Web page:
The amount of the scholarship depends on the disability and ranges from $7,500 up to $27,000 for a more severe disability. Any services that extend beyond the scholarship funds are the responsibility of the parents.
This school year, the Archdiocese of Cincinnati has 851 students using the Jon Peterson Special Needs Scholarship -- with almost half at secondary schools and the other half at elementary schools. Another 55 students are using the autism scholarship, according to Mary Ann Bernier, director of government programs for archdiocesan schools.
The Jon Peterson Special Needs Scholarship numbers have increased by about 100 students each year since 2014, Bernier said.
"The greatest advantage for our families is that they can educate a child with special needs in a faith environment," she said. "That's why we have been pleased to be able to expand these programs so we can serve more students."
Can a child go to any private school?
There are 30 Cincinnati-area Catholic schools that are Jon Peterson Special Needs Scholarship providers. Ten Catholic schools within the Cincinnati area are listed as providers of the autism scholarship program.
But, like the Sillies family found out, schools offer varying levels of service; not every school will be equipped to handle every student. Many Catholic schools are just beginning to adapt their schools to meet the needs of special-education students -- and many don't offer a full gamut of services for more severe disabilities.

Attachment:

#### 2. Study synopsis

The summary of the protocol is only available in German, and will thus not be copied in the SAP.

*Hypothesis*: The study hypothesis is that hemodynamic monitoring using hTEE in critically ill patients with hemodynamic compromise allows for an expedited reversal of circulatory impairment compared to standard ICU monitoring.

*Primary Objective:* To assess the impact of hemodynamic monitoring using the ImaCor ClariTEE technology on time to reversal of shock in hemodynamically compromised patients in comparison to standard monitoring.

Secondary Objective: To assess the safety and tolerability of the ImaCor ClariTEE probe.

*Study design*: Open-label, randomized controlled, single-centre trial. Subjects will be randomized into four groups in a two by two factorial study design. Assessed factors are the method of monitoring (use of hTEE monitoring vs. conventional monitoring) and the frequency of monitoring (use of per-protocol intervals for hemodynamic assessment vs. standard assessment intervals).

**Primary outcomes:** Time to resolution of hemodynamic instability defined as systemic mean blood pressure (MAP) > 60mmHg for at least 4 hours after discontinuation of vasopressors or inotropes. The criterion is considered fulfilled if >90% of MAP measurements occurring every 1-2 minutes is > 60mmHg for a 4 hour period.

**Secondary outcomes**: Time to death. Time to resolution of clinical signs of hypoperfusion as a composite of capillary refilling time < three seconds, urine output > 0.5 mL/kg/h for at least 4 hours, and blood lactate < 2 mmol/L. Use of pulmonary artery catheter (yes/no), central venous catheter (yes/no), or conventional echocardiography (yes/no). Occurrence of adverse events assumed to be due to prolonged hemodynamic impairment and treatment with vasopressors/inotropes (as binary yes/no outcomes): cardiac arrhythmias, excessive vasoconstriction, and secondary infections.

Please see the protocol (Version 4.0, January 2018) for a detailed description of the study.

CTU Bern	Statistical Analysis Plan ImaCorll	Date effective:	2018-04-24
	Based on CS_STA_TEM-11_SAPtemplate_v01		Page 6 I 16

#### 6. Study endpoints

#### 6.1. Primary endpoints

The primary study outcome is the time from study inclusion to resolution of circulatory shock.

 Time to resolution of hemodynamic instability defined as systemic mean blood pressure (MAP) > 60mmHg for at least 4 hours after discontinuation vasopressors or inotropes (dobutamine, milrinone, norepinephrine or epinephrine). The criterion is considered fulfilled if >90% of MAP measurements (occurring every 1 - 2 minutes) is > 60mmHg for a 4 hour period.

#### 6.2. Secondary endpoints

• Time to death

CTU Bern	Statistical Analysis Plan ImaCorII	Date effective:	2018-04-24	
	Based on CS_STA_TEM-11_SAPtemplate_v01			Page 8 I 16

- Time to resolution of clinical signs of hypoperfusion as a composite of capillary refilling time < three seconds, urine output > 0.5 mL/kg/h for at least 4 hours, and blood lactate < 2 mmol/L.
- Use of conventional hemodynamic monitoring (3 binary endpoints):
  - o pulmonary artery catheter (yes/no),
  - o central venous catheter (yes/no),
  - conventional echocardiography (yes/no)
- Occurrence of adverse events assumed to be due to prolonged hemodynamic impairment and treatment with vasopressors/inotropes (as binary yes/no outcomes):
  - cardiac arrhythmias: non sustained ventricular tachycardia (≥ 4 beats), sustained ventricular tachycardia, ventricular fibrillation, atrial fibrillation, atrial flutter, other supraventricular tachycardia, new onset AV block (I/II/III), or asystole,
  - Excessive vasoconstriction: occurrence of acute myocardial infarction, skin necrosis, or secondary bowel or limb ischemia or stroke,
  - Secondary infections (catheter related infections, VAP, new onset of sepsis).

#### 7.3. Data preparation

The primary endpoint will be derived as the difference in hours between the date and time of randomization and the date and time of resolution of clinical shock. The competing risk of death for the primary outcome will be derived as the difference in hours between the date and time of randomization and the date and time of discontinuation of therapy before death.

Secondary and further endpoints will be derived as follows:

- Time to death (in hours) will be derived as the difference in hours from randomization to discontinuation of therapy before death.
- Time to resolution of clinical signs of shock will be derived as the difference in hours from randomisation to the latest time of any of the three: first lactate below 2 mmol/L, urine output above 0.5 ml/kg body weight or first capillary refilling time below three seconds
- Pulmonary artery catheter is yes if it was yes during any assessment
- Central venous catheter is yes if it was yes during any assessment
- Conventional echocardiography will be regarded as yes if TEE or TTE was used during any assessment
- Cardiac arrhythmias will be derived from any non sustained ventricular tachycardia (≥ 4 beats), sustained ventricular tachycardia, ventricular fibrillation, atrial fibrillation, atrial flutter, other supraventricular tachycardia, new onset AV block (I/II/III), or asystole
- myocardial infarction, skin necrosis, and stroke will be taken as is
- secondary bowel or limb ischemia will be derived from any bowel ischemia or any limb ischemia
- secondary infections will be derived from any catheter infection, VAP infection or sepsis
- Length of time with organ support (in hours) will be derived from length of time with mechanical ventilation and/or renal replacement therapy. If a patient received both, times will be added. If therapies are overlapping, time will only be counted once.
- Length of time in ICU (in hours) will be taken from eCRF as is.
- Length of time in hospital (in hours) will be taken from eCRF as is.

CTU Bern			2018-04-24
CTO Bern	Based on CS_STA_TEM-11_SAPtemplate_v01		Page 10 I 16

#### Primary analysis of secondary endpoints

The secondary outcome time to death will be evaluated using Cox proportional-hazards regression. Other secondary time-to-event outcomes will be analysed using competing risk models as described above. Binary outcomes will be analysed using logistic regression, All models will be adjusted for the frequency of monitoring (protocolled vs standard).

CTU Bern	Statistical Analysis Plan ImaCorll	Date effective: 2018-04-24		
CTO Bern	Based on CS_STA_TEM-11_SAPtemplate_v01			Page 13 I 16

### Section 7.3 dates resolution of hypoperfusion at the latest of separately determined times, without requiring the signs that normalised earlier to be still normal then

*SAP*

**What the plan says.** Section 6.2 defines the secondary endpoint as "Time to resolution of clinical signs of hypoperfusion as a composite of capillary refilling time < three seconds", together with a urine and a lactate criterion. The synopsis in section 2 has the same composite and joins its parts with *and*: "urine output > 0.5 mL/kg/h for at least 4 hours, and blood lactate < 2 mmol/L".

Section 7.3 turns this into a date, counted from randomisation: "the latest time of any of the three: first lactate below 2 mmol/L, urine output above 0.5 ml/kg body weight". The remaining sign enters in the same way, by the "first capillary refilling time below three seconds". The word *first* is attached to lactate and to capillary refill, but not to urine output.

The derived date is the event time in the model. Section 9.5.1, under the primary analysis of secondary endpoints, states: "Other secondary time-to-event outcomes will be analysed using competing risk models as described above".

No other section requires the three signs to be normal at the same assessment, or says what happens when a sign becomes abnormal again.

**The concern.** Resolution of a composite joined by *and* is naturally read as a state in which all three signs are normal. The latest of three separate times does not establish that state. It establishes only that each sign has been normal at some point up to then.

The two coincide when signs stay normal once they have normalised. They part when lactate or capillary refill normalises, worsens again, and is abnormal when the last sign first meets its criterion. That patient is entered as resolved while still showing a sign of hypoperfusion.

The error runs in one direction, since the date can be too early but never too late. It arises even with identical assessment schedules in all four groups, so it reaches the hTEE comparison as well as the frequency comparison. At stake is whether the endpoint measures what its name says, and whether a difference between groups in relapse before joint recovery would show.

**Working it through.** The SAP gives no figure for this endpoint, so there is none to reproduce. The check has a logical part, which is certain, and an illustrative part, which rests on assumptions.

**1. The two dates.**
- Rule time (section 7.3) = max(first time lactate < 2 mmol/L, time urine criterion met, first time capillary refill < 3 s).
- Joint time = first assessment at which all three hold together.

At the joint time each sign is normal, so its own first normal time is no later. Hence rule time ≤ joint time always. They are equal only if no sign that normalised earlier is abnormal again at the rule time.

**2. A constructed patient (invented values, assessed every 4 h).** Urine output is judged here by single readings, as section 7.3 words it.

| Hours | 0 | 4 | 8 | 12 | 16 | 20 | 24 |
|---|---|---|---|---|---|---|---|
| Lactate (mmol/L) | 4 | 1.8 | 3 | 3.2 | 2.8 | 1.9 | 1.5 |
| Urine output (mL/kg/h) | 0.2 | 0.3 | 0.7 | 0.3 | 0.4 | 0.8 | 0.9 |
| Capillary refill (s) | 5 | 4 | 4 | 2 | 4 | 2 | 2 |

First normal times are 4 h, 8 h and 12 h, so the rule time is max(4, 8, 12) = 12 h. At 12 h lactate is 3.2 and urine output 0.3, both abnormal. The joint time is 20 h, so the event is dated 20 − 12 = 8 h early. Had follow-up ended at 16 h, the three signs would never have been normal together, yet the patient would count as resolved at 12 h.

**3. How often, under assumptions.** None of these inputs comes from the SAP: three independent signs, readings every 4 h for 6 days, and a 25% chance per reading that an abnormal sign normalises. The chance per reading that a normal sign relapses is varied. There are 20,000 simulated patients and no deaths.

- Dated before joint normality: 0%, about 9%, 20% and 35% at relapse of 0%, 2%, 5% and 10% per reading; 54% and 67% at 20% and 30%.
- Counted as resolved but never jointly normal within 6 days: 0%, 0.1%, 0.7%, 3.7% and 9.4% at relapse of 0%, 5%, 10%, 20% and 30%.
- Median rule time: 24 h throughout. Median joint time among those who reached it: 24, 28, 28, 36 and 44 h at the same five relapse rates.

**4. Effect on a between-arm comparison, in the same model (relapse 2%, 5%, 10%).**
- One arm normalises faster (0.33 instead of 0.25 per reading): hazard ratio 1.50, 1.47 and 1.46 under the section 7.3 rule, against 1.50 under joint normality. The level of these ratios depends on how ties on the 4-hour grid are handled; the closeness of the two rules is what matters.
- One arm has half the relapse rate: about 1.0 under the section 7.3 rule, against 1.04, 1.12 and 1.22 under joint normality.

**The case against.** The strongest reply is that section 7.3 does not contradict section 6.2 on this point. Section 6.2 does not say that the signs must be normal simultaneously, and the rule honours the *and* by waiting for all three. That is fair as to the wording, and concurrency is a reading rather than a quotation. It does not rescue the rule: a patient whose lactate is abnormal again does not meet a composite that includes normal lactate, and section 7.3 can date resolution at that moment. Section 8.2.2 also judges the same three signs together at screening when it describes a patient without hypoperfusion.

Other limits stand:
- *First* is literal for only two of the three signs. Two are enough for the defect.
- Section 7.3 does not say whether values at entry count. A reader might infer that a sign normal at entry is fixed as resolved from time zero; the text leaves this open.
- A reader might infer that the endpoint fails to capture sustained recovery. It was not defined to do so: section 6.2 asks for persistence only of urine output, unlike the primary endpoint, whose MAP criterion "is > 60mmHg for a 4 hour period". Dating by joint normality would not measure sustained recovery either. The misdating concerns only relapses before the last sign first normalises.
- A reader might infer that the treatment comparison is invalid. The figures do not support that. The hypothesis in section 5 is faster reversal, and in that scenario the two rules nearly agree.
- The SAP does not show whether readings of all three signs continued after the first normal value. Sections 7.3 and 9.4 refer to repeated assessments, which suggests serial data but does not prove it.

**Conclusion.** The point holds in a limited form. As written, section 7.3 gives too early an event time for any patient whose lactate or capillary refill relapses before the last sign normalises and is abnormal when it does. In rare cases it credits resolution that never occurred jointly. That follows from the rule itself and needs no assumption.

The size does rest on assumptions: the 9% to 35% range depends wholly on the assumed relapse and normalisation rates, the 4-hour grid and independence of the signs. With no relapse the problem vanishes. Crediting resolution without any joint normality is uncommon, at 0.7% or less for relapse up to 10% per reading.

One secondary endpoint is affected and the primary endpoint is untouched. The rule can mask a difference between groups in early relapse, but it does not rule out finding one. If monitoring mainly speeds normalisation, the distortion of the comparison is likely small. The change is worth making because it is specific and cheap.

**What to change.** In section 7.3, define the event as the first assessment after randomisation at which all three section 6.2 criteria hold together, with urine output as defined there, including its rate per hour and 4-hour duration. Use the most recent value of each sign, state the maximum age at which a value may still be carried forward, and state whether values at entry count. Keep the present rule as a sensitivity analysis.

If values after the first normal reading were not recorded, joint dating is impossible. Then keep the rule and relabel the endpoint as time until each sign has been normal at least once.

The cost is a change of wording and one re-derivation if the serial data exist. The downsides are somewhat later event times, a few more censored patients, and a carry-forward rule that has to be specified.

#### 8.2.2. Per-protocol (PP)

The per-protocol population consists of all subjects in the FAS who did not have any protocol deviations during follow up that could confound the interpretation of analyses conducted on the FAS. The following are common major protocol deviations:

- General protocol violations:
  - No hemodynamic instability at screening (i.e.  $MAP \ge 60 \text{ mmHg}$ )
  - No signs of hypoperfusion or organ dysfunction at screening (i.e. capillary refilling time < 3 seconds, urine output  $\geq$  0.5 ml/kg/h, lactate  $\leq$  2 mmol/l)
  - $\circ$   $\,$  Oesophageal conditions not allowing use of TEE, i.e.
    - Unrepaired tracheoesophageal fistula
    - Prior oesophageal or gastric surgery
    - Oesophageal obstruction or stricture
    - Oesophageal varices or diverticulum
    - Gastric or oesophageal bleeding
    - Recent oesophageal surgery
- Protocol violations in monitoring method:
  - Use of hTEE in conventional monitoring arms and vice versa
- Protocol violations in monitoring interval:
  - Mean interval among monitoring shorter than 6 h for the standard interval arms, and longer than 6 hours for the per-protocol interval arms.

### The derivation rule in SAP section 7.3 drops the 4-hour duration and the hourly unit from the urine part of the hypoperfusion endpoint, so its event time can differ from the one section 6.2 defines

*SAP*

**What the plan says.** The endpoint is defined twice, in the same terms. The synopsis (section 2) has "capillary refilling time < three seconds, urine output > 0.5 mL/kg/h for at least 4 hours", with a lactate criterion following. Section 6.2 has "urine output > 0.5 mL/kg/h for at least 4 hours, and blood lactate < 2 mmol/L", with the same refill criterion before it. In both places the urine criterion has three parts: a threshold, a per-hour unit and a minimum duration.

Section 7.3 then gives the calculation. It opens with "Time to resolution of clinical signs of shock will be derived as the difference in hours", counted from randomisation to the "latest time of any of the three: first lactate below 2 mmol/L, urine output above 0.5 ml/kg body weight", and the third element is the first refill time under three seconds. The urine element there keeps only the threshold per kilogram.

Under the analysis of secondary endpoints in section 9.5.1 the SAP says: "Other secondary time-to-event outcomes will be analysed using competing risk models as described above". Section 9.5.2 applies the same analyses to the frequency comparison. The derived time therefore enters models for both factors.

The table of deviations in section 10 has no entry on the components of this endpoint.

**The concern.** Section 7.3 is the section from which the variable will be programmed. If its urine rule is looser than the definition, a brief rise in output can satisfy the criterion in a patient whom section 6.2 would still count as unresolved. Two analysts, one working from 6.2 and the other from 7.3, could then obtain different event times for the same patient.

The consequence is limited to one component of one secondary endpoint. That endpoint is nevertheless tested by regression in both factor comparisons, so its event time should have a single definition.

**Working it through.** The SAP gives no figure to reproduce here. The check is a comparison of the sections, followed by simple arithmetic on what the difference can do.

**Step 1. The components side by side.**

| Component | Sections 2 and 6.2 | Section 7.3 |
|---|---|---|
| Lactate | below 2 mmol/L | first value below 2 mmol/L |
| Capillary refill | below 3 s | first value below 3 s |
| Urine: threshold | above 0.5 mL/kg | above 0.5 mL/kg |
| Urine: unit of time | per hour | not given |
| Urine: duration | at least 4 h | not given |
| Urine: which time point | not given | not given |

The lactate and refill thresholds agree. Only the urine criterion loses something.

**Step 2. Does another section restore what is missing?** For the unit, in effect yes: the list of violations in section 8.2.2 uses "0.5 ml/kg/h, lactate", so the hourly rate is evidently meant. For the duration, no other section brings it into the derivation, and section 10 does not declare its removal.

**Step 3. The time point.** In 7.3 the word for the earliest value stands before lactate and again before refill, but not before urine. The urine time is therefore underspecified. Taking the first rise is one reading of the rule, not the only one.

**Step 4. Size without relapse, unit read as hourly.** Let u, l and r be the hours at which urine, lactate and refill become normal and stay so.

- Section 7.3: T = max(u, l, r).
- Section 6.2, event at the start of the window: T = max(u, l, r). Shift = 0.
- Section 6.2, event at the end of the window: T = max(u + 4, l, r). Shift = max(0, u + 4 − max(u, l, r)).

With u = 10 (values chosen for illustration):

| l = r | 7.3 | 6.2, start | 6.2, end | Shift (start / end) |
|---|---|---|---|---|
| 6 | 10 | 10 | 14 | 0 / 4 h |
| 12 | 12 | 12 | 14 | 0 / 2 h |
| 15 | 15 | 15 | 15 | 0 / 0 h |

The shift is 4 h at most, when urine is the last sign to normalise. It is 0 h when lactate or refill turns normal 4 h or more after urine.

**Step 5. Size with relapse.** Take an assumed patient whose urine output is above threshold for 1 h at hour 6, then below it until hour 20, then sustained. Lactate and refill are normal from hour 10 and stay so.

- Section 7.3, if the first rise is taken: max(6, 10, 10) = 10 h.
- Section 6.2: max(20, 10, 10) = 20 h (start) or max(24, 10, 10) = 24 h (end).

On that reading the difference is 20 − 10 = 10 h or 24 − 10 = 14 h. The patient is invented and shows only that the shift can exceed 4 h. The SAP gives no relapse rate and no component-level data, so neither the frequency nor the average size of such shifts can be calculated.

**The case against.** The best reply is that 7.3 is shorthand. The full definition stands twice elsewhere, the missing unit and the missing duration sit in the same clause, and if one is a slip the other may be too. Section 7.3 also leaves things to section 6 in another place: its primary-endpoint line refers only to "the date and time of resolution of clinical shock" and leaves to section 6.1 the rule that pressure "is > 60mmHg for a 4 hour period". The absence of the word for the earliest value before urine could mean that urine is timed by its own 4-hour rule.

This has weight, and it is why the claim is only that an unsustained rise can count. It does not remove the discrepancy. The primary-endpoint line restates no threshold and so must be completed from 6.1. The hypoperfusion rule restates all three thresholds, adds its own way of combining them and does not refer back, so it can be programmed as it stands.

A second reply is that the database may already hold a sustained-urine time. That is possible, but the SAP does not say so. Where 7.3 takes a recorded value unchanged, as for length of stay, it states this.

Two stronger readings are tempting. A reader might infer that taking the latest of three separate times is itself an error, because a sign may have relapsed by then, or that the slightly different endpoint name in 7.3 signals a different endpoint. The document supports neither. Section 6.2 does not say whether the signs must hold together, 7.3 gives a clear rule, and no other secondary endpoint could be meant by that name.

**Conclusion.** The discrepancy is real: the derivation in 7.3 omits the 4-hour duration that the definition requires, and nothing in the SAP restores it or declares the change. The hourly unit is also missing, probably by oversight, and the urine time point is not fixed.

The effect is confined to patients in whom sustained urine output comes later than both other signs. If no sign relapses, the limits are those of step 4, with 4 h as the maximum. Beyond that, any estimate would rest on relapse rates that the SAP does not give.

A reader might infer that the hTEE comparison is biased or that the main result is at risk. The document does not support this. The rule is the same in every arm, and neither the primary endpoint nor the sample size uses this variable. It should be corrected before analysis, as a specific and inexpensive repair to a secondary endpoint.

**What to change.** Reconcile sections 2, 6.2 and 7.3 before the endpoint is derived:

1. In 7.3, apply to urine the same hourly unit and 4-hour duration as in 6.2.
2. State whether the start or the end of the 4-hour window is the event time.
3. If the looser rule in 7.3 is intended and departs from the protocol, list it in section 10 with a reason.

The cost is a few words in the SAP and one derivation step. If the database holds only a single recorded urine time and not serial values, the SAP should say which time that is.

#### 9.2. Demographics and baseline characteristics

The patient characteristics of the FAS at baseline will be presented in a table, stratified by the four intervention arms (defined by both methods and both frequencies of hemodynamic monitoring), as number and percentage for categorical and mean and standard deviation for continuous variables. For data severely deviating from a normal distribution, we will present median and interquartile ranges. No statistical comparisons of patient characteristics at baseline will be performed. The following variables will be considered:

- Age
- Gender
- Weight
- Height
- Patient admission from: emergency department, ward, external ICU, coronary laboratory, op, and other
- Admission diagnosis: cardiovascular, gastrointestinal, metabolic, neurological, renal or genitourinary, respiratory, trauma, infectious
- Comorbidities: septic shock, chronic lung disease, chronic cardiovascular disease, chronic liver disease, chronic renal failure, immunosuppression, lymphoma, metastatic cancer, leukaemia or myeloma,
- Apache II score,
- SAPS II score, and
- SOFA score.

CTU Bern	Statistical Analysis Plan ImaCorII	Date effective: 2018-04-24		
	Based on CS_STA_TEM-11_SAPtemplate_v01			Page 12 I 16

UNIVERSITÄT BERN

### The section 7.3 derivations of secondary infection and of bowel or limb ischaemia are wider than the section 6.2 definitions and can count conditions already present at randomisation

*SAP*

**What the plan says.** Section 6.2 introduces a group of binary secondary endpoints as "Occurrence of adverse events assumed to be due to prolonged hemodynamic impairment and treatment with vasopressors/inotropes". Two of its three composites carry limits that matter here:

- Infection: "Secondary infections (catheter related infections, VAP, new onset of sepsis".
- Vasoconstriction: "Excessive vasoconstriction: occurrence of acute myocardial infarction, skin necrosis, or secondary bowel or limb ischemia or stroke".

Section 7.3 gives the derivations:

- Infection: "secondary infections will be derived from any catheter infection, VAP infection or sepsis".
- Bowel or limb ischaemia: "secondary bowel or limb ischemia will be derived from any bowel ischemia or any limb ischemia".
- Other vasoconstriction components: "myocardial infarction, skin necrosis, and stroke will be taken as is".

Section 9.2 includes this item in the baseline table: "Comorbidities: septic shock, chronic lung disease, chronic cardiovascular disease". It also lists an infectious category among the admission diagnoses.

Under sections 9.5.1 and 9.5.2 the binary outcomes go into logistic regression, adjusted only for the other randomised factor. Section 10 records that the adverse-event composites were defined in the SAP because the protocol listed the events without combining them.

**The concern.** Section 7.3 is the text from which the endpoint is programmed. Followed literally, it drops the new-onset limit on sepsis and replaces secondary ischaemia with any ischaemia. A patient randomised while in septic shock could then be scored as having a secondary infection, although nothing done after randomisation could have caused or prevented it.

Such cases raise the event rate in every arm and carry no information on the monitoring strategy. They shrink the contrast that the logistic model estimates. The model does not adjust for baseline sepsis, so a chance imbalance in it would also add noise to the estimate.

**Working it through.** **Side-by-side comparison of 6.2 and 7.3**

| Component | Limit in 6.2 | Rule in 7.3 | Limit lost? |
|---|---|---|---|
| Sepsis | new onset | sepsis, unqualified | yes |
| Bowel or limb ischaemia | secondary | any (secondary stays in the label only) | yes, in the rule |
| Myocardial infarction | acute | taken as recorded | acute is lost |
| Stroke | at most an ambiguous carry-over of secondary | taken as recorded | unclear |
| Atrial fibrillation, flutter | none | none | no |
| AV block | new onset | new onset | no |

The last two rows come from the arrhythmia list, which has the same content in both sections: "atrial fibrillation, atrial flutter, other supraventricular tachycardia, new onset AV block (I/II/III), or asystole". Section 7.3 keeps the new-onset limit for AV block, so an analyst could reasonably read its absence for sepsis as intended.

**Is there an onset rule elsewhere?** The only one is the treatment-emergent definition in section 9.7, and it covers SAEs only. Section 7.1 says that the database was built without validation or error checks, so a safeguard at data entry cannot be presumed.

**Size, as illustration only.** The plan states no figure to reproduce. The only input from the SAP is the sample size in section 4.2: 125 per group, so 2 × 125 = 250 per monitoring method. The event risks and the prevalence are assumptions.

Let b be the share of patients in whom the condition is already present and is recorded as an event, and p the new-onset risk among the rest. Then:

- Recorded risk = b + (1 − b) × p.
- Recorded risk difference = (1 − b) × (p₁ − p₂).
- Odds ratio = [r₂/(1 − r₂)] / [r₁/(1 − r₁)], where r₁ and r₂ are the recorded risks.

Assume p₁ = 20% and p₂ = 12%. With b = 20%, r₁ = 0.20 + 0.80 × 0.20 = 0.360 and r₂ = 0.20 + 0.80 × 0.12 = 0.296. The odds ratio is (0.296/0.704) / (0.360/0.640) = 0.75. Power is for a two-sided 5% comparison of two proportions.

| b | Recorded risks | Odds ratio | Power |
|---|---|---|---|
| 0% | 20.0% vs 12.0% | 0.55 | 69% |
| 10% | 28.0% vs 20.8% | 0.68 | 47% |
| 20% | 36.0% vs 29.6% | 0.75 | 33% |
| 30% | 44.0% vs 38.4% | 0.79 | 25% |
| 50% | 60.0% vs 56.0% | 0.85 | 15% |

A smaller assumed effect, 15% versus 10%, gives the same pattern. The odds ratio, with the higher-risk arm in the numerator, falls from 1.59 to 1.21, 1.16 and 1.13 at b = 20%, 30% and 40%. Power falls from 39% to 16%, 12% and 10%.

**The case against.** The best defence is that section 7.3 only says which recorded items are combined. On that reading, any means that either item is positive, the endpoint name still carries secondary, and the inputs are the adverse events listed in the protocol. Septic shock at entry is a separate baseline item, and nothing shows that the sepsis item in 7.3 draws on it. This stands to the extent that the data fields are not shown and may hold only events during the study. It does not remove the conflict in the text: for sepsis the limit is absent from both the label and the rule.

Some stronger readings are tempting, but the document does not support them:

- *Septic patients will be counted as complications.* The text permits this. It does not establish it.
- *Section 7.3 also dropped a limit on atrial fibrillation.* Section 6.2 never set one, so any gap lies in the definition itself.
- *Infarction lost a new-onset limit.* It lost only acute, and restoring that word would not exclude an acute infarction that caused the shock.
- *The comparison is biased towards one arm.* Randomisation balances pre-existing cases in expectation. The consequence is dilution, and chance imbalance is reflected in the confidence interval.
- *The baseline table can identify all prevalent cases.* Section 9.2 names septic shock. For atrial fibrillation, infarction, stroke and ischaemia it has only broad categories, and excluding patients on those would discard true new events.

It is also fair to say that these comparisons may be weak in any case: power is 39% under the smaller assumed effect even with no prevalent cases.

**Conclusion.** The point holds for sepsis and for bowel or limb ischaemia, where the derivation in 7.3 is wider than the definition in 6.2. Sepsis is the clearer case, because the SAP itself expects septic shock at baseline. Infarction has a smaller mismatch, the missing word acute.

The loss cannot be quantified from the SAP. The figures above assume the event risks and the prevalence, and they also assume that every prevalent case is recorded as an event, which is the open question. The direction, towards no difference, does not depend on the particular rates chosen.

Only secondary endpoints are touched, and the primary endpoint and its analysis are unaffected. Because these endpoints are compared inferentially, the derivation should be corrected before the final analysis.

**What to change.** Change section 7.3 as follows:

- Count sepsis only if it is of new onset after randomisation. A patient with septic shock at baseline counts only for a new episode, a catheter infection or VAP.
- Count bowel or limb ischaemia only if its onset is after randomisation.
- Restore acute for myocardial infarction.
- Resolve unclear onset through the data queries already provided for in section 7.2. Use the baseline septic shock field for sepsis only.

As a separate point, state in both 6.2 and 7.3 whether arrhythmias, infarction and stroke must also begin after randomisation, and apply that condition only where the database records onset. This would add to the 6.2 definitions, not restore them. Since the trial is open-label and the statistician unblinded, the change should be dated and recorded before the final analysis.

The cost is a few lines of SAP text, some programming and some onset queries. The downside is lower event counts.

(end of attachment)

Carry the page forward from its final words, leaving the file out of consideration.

Parents work directly with the school to determine what services the school can offer. The school or parents might determine whether the school can handle that student's needs -- and a school can choose not to enroll a child.
That's different than a public school, which is bound by a federal law -- the Individuals with Disabilities Education Act -- to provide all students with a free and appropriate public education. And a public school must meet all the services listed in the individualized education plan.
In the private school setting, the student's individualized education plan is used to guide the services, but there is no legal requirement that all of the services listed in the individualized education plan be met.
What parochial schools are saying
St. William has one of the most expansive programs for special needs students -- especially for those on the autism spectrum -- within the realm of parochial schools offering services under the two state programs.
Thirty-eight students out of 200 enrolled at St. William are using the scholarships. Eighteen students this year use the autism scholarship, and 20 use the Jon Peterson Special Needs Scholarship.